In the 1970s, Paris had the prestigious theatre at the Palais Garnier for opera and ballet performances, but it no longer met the requirements of the contemporary era or the expectations of the public. Jean Vilar issued a report on the Paris Opera in 1968, which included input from Pierre Boulez and Maurice Béjart. In 1977, François Bloch-Lainé published a new, more severe report on the question. The need to build a new theatre became all the more evident as other countries constructed new opera houses that aimed to increase and better accommodate audiences and offer a larger number of productions.
In the aftermath of France’s 1981 presidential election, President François Mitterrand and his Minister of Culture Jack Lang launched a series of large-scale cultural construction projects. One of their priorities was a new opera house. Several sites were suggested for the new theatre: La Défense, the Parc de la Villette, Marne-la-Vallée, the derelict land once owned by carmaker Citroën on the Quai de Javel and the Place de la Bastille. The magic of the words “Opera” and “Bastille” combined proved extremely powerful and the choice of location was quickly made. On March 9 1982, the Élysée issued a statement: “This new, modern, people’s opera will make it possible to double the current number of performances while significantly reducing administration costs. It will ensure that Paris reassumes the international role that it rightfully deserves in this domain. This undertaking will be an opportunity to construct, in consultation with the City of Paris, an urban development project that will enhance and promote the Place de la Bastille, a symbolic gathering place…”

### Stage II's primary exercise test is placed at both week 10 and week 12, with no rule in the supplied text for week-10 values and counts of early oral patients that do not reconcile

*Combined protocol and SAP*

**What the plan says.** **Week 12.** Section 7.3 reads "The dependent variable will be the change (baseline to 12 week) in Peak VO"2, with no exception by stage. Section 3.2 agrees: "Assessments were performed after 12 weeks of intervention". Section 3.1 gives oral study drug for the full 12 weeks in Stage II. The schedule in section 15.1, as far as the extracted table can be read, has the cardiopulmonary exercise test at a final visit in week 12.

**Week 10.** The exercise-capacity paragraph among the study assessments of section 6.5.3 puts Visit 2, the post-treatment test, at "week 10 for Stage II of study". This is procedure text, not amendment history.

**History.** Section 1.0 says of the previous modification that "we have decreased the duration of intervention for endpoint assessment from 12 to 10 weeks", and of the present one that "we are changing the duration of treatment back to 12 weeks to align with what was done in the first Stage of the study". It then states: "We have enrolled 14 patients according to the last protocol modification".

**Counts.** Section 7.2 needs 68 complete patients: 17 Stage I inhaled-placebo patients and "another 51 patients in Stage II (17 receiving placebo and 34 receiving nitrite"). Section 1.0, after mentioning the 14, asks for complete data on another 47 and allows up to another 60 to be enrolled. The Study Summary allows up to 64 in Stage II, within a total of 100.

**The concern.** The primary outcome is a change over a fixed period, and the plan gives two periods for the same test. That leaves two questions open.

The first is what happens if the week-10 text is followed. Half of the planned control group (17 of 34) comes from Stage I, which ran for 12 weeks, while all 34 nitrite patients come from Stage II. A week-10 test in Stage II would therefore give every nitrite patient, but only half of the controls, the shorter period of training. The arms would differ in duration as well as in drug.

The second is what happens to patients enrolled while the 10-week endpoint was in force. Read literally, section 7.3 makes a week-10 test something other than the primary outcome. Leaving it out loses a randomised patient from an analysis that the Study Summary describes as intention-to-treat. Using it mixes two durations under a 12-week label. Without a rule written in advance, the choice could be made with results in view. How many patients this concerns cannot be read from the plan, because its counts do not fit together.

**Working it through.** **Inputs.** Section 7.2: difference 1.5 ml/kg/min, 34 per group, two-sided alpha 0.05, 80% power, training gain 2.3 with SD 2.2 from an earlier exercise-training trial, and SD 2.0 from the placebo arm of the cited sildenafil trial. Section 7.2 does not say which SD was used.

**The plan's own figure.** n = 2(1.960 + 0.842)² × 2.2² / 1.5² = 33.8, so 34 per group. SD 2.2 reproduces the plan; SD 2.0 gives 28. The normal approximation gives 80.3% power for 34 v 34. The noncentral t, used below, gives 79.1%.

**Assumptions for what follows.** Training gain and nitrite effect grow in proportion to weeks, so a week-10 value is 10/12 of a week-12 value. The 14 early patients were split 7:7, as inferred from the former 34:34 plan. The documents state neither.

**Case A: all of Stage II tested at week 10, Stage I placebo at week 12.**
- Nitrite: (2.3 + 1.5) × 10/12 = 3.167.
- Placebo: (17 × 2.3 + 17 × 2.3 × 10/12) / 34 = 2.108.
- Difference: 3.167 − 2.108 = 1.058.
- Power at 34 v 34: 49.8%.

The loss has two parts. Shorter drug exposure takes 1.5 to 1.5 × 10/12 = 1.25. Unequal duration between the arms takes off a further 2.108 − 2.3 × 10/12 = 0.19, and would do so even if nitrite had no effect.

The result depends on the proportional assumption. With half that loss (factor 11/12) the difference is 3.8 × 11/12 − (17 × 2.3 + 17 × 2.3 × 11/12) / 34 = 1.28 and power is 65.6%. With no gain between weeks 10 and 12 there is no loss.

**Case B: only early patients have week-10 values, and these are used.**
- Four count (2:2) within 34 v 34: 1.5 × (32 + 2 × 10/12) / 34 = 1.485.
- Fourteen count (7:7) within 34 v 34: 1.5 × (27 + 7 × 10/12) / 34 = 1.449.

Le futur chantier de l’Opéra Bastille, reportage du 25 mars 1982
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